I understand your frustrations and feel that you answered your own questions - you do live (part time) in an area of the country with a higher psychographic (demographic really applies mostly to age/gender/income). SoCal is a very trendy, sometimes cutting edge area (although SD is usually the last place to fall in line as I think we are more of a sleepy navy/beach town that has just recently started to move upwards in our pyschographics), homespun value tends to be a little more important between the coasts or outside of the big cities. That being said, there are many mom and pop places that you can turn your attentions to if you are not into the "foodie/chowhound" kinds of trendy places. Just in my neighborhood (chi-chi La Jolla) there are great value breakfast and lunch places that have been around for decades (Harry's, Girard Gourmet, the Cottage) and established "old timer" dinner restaurants that have loyal followings (La Valencia Hotel, Manhattan - large portions although granted, not cheap). I know the same can be said of the Coastal North County Area (Red Tracton's - although, not my cup of tea - comes to mind, and I know there is a coffee shop in Encinitas that many rave about but unfortunately can't provide the name as I've never been). However, I would take exception to your including Soup Plantation in your representation of a great, awesome deal. Granted it is all you can eat, but it is part of a very large corporation using conglomorate food supply that does nothing to honor or support homespun restaurants or the environment IMHO. I think you should spend more time researching this board for diners, etc. as there have been many threads (even recently) about these kinds of places. I would also suggest that you take advantage of the many ethnic cuisines that our town has to offer, we are blessed with a huge offering of thai, japanese, vietnamese and mexican restaurants of authentic, home made, family and value inspired quality. Since I lean towards mexican, may I offer traveling out of your neighborhood comfort zone and head to Super Concina.
Souplantaion is a busy place with many discount COUPONs being sent out regularly!!! One of the problems with the place it is a high carbohydrate meal low on qulaity protein. So you get a high calorie count for a low price. I think the chicken soup has the most protein in it. But it comes with a lot of those large thick noodles. There are some who like this kind of food, and should be avoided, especially if diabetic.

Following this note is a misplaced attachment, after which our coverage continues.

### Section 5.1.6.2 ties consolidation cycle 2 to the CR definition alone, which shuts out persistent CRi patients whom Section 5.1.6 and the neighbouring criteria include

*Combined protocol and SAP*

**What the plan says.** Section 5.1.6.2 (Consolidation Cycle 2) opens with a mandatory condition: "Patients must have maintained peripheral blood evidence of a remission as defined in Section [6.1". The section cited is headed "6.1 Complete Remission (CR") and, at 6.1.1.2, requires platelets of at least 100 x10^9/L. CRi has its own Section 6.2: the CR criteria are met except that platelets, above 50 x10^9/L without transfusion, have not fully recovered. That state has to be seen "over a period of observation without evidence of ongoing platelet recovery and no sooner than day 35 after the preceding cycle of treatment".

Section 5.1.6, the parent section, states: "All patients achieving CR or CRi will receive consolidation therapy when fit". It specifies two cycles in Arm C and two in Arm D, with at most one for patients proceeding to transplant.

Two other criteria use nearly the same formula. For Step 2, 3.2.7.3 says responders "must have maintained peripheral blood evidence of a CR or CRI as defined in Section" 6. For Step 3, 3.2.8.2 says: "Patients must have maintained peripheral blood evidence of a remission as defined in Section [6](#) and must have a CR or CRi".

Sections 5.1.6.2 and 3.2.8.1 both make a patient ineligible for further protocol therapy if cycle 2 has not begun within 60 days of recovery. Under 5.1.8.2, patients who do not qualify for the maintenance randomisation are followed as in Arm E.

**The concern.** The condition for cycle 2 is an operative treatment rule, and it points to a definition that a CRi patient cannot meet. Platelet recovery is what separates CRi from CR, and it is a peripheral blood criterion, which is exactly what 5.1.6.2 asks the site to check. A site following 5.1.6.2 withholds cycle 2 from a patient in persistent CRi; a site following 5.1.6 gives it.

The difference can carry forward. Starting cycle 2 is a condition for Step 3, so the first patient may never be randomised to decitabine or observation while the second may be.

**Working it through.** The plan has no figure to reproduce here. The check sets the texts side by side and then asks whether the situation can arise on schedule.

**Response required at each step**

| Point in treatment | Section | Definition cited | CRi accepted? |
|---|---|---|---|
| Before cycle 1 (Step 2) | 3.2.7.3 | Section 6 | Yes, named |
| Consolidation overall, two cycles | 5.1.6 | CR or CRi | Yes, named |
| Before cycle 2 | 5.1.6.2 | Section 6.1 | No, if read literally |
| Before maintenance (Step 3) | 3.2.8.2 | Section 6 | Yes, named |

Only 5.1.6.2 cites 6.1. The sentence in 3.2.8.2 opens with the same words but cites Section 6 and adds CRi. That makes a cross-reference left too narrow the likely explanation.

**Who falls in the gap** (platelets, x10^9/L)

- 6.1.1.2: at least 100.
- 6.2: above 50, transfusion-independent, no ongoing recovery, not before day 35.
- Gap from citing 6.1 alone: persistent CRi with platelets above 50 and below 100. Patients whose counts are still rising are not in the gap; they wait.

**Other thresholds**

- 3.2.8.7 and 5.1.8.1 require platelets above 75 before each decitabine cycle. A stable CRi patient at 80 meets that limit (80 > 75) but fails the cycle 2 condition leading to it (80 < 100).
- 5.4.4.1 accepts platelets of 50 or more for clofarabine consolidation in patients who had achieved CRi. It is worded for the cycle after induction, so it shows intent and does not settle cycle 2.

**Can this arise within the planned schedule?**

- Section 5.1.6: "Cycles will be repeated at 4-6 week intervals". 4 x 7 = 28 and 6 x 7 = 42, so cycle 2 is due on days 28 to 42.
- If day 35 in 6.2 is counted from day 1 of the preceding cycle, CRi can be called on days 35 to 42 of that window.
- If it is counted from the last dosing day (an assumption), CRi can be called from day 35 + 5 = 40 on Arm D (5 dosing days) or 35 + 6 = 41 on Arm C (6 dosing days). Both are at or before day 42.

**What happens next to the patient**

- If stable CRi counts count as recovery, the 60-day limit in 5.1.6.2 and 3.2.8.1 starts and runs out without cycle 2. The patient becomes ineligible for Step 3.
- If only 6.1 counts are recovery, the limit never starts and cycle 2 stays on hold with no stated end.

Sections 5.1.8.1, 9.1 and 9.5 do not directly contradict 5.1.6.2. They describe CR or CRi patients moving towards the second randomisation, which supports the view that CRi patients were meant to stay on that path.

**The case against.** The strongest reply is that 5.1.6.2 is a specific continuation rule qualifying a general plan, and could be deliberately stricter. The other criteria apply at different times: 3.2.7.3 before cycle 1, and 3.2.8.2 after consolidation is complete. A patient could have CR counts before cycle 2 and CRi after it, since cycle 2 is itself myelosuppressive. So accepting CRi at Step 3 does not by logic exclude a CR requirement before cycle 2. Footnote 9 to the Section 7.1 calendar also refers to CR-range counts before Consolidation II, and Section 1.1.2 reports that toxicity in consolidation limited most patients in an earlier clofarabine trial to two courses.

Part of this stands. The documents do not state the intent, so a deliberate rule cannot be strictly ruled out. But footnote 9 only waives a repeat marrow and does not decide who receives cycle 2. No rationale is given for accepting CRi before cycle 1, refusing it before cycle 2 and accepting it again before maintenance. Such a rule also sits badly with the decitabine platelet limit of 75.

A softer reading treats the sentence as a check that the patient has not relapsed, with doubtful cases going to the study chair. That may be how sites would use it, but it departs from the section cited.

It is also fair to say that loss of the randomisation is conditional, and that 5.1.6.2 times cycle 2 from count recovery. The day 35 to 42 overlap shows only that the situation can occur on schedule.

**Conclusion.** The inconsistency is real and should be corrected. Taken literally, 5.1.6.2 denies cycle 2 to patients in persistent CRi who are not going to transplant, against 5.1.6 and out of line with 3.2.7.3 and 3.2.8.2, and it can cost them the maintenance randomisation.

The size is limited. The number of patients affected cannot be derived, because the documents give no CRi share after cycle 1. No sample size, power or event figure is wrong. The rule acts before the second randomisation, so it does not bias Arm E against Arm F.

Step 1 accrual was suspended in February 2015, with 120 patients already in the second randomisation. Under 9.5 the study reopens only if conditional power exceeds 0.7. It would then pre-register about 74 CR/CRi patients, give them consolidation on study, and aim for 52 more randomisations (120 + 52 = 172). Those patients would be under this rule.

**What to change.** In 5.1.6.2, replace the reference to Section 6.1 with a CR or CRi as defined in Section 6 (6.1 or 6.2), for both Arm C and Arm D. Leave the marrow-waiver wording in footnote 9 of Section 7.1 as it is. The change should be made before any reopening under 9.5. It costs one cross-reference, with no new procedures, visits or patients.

The Home Buffet is a better choice with more choices of meat proteins.
The Family run restaurants like so many other kinds of businesses have been over run by the fast food chains in the larger cities. San Diego is not a mature city like you can find in the East or even in LA. My favorite places have been opened in the last few years around here. When there is an economic crunch like we are in now, many of the older family run places decide to fold and retire, rather then wait for better economic times, which may not be in the cards for them. It is more likely, that more people will support a fast food hamburger outlet, then sit down for a square meal.
So when I find a special place with 'tasty' well prepared FRESH foods, I try to support them by bringing it to the attention of other people looking for better places to eat regularly at decent prices. The latest place that I have found is in a more established part of San Diego County on Poway Rd called La Fontana Italian Continental City Bistro. The owner is very much hands on in the Dining Room and in the kitchen. Very nicely prepared and refined tasty dishes, out of the ordinary fare you rarely find anywhere. This is not High End price wise. Certainly more moderate prices for quality dishes. Very extensive menu. Take a look at their extensive Menu on the website, www.lafontanaitaliancitybistro.com.
My choices for an occasional splurge are Cavaillon, Bernard'Os, LaBastide, Azul, and for a more modest meal a bowl of Vietnam PHO for a rare steak rice noodle dish. Yes, you can eat well for less then the Souplantation! :) Even Marie Calender's might be a place you will find a good choice for some variation without over dosing on carbohydrate calories. Good fresh baked turkey sandwiches with a cup of soup makes a nice meal for a change.
You can do a Search with my Name, Nutrition,for reviews on a number of favorites. There were a lot less choices just 5 years ago.
Happs, while I can feel your pain, from the purely economic point of view I'm not sure your desire is attainable.
In reading your post, it seems like your equation is: copious amounts of food + very low prices = quality & value. I'm not sure I agree with the equation, but that's how I interpreted your message. That said, here are some cost of doing business factors that affect that equation